Home Cooking > The Keeping Cakes of Christmas
Each October 12, my baking date with Christmas begins. As a child, I remember that Columbus Day signaled the start of the holiday baking season for my mother and grandmother. They worked tirelessly to ready and stock the kitchen with fifty-pound bags of Canadian flour, stacks of fresh yeast cakes, gleaming tins full of candied fruits, slabs of dark chocolate, bags of whole nuts and countless fresh eggs from the “chicken man”—all in preparation for the cakes, breads, rolls and cookies that would be given as holiday gifts.
It did help that, at one end of our cavernous kitchen, my mother had a huge Ben Hur freezer to store fi nished goods until they were needed. Doing most of the baking ahead of time ensured that there would be plenty of variety and a lot less stress in the months to come.
It is amusing to me that I have continued this tradition over the years—so much so that my freezer has been known to harbor boxes of Christmas cookies into July!
My list for cakes includes good keepers such as delicate pandorato, the wonderful star-shaped cake from Verona, Italy; panforte, the exquisite flat, dense, dark and spicy fruitcake from Siena in Tuscany; and panettone, the traditional tall bread (almost-cake) of Milan that I serve for breakfast on Christmas morning or fi ll with ice cream for a lavish dessert.
Over time, I have kept true to tradition by not tinkering with the ingredients, ensuring that future generations will have something original to hang on to.
So come October 12 or thereabouts, why not start a tradition of your own and make these cakes to keep or to give?
Mary Ann Esposito’s Christmas Cake Recipes
Panforte di Siena (Siena’s Spicy Fruitcake) Serves 10 -12
Panforte is a flat, dense fruitcake that is a specialty of the city of Siena in Tuscany, and is enjoyed year-round but is especially welcome during the holidays. Some say it has a history that goes back to the Renaissance when heavy, dense cakes and breads were flavored with spices of ginger, cinnamon and cloves. Maybe this is where it derived the name panforte, which means strong bread, presumably because of its spicy flavor and the fact that it can be preserved for a long time. It is best enjoyed cut into thin slices.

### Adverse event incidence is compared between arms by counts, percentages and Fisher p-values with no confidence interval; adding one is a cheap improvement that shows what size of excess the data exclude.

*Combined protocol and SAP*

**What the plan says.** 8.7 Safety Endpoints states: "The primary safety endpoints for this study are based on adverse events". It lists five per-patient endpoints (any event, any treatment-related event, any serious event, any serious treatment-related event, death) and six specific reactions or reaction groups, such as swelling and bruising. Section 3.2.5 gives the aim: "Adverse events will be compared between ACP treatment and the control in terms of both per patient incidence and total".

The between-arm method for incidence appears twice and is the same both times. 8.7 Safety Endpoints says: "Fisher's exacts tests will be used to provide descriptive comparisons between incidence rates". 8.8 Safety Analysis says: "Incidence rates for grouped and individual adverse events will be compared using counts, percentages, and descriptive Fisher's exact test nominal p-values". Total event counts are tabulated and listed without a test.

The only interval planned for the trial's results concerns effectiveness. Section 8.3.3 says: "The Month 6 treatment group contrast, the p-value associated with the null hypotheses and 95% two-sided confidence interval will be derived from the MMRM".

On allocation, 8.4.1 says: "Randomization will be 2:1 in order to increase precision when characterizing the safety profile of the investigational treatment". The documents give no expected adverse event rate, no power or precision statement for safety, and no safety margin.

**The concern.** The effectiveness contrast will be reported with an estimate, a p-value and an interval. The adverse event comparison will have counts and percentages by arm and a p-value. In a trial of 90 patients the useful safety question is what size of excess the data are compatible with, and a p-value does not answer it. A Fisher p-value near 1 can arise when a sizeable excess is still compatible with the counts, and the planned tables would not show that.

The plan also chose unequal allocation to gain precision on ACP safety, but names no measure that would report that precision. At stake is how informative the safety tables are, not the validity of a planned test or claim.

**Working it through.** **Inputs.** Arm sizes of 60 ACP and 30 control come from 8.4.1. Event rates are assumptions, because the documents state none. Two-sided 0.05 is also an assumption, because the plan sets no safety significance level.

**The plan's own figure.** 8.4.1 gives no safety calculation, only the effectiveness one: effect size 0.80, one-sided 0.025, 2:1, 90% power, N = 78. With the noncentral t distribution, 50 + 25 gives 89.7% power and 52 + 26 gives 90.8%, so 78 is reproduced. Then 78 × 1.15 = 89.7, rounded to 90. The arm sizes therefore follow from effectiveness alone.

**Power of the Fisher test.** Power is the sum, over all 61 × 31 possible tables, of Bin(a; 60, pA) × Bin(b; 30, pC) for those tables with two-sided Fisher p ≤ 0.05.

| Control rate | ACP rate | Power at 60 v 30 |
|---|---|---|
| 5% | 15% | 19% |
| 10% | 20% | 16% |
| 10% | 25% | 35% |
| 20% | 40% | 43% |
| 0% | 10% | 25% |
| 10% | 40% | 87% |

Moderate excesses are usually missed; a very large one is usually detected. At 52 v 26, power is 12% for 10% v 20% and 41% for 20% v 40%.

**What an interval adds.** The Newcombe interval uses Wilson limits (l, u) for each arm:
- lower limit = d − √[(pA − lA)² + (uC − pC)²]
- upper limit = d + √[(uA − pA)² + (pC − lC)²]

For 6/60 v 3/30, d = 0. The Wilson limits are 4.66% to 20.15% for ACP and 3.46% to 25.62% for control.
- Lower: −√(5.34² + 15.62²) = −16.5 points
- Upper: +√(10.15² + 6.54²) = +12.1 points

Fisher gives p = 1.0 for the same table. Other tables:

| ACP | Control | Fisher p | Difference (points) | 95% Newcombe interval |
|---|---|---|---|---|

-1 cup skinned hazelnuts
-Butter, for greasing the pan
-½ cup candied orange peel, finely chopped
-1/3 cup candied lemon peel, finely chopped
-½ cup plus 1 tablespoon all-purpose flour
-¼ cup baking cocoa
-1 teaspoon ground cinnamon ½ teaspoon ground cloves
-½ teaspoon white pepper
-¼ teaspoon mace or ground nutmeg
-¼ teaspoon allspice
-½ cup sugar
-½ cup honey
-Confectioners’ sugar for sprinkling
1. Preheat the oven to 400°F. Toast the hazelnuts on a baking sheet in the oven for 5-8 minutes. Remove and let cool. Reduce the oven temperature to 325°F.
2. Grease an 8- or 9-inch pie or cake pan with butter. Line the bottom of the pan with parchment paper and grease the paper.
3. Chop the hazelnuts coarsely. Put them in a bowl, stir in the candied peels, flour, cocoa and spices, and mix well. Set aside.
4. In a saucepan, combine the sugar and honey, and bring to a boil, stirring until the sugar dissolves. Use a candy thermometer and cook the mixture, stirring constantly, until it reaches the soft ball stage (235°F).
5. Add the sugar syrup to the flour and nut mixture, and stir to mix well. Pour into a pan and, with wet hands, smooth the top.
6. Bake for 30-35 minutes or until firm to the touch and a cake tester inserted in the middle comes out clean. Let cake cool for 10-15 minutes, and then loosen its sides with a knife. Carefully turn the cake out onto a cooling rack, and remove and discard the parchment paper. Invert the cake onto another rack and cool completely.
7. Sprinkle the cake liberally with confectioners’ sugar and cut into thin wedges to serve.
To freeze: Wrap well in freezer wrap and then in a sheet of aluminum foil. Place the cake in a large food-storage bag and freeze for up to 3 months. This cake can also be stored for a month in an airtight tin. Bring to room temperature to serve and cut into thin slices.
To give as a gift: Wrap in Florentine paper or gold foil, and tie with a silver ribbon. Attach the recipe on a nice recipe card.
Recipe from Celebrations Italian Style by Mary Ann Esposito.